“Never mistake activity for achievement. “
— John Wooden
2 Pairs of socks - wool suggested
Dirty Girl Gaiters - click for details
Light wind pants or tights
Short Sleeve shirt
Long Sleeve shirt (optional)
Warm layer (Nano Puff)
Ultra Light Shell (only if there is rain)
Light Fleece Gloves
Foot care (tape, scissors, ointment)
Small ultra light pack (10L or less)
Hydration (at least 2 water bottles)
Food - see below
Insulating layer: any of the “puff” style jackets are great. Patagonia (Nano, Nano Air, Micro Puff), REI, and all the big brands make them. Get the lightest possible and get poly, not down. If it’s warm enough, you can sometimes skip these or bring a second, long-sleeve baselayer.
Waterproof shells: get the lightest possible item that is waterproof but still breathes. Patagonia’s Alpine Houdini (not the standard Houdini) or Outdoor Research Helium are both great. Shoot for something that weighs 6 oz or less.
Footwear: you just need a pair of trail running shoes that fit you well and grip variable terrain and don’t give you blisters. Do NOT wear boots- all you need are trail runners. All the top brands have good options. Get them a half size to a full size big and make sure you have at least a thumb’s width between your biggest toe and the top of the shoe. Or else you will lose your toenails!
Backpack: For most of our one-day events, we only carry VERY small packs. For day trips that means under 15L. Even for overnight trips (that require tiny sleeping bags and minimalist tents) we would not carry anything over ~30L. For the small packs, we seek to optimize size/weight (try for under 2 lbs), comfort (needs to fit you right and feel good while hiking fast/hard) and features (easy to access pockets, good spot for water bottles, etc). We all love an Osprey 12L pack that is unfortunately not available any more and we don’t love their current ones. Ultimate Directions makes some solid packs, especially if you are comfortable going smaller and carrying less; same goes for Salomon. Some of CamelBak’s smaller packs are pretty good, but be careful because many of their packs are too heavy and over engineered.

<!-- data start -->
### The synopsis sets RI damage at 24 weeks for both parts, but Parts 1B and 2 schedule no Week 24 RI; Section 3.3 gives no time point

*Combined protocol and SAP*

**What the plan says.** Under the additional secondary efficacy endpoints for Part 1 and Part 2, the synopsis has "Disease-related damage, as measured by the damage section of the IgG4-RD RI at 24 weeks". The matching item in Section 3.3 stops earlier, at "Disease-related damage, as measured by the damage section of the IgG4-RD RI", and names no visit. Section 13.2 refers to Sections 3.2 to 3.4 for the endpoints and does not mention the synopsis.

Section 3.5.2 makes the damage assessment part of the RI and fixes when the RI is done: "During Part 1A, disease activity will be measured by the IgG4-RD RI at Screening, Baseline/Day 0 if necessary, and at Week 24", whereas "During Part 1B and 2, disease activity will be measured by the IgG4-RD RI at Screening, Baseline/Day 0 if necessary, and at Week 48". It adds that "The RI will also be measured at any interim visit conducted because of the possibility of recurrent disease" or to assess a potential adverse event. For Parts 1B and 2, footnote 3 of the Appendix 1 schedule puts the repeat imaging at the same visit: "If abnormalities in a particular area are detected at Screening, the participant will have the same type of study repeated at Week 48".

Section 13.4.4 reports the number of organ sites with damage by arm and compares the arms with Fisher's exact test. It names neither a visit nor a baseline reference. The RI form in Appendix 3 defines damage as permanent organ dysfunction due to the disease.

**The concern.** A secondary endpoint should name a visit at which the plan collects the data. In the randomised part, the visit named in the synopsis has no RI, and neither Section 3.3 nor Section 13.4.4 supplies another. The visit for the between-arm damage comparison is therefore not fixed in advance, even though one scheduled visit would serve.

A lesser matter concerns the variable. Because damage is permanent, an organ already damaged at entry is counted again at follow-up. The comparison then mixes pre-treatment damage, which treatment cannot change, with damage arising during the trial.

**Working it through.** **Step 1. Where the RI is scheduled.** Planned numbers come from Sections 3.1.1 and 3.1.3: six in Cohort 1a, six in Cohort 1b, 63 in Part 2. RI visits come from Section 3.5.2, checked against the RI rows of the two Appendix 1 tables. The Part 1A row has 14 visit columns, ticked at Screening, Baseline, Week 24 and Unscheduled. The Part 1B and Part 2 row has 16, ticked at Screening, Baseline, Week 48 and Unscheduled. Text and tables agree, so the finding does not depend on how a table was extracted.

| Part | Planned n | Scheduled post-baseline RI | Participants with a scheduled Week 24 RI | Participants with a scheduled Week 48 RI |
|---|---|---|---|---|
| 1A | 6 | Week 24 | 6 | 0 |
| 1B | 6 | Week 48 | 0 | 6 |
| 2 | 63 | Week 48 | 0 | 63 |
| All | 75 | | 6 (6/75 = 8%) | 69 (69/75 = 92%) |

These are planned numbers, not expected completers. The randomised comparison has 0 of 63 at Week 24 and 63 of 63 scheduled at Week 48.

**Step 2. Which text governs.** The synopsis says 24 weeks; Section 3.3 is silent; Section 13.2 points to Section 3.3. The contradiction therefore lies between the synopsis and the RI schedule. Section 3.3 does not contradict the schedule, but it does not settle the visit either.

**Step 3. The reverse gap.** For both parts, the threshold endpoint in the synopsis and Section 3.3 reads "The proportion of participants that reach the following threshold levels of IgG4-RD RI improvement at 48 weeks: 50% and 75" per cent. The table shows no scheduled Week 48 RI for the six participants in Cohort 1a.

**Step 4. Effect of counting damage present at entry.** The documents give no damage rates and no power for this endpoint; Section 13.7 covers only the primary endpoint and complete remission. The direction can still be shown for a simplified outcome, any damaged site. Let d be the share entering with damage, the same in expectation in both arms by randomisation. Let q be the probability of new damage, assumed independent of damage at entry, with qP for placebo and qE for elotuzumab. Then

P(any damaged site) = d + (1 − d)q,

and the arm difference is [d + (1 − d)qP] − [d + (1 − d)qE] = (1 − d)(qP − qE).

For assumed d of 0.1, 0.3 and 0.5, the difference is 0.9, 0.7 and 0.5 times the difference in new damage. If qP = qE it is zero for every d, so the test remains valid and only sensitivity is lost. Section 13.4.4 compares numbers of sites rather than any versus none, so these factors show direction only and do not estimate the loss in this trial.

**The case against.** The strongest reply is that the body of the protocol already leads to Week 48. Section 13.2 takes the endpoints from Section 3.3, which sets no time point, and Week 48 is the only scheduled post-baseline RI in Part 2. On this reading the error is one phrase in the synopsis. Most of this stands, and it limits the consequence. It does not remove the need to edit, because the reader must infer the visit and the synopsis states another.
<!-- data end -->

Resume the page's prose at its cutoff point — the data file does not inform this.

Water carrying system: bladders or bottles can work but be sure you’ve practiced with your system. We strongly prefer bottles because they are easier to fill, easier to treat, and easier to track how much water you have (and have consumed). The system is obviously affected by the amount and kind of water on each course, but we strongly recommend you try to figure out a good bottle system whenever possible. Soft, bike-style bottles tend to be best. Ideally you have a great way to carry them in your pack.
Water purification: We have tried it all and generally we prefer iodine tablets. They are easy and lightweight and pretty foolproof. The only downside is you have to wait ~30 mins after treating to drink your water. We’ve tried the UV pens and they work great but they require more infrastructure (batteries, maintenance) and they don’t fit all bottles and they don’t fit bladders and they slow the group down as guys line up to use them. You could have everyone bring their own pen, but that would cost extra weight.
Gaiters: keeping scree and dirt and general crap out of your shoes limits blisters, saves time (no stopping to empty your shoes) and spares tons of mental distraction (a small pebble in your shoe for miles and miles…). Lots of products exist but we strongly recommend Dirty Girl Gaiters. Super light, easy, fun.
Stove / pots / etc: we never bring them, even for overnights. Not worth it. don’t even think about it.
Food- 3500 to 4500 calories (roughly 200+ calories/hr * 17hrs)
2 servings/bottles of Hammer Perpeteum (orange vanilla flavor) 6x scoops each serving 1600cal
5 sleeves of Clif Bloks (raspberry) 1000cal
3 Clif Mojo bars (mixed nut flavor) 600cal
1 bag sesame sticks (honey flavor) about the size of 2 fists
1 PBJ sandwich 200cal
1 Turkey, Cheese and avocado sandwich 400cal
1 bag cashews fist size 400cal
1 bag dried apricots half fist size
Plan on eating at least 200 calories per hour and doing it while you’re moving - we don’t stop to eat. You will want real food and not just sports bars. Try your food out on a long hike before the Sufferfest event so you know how well you tolerate it.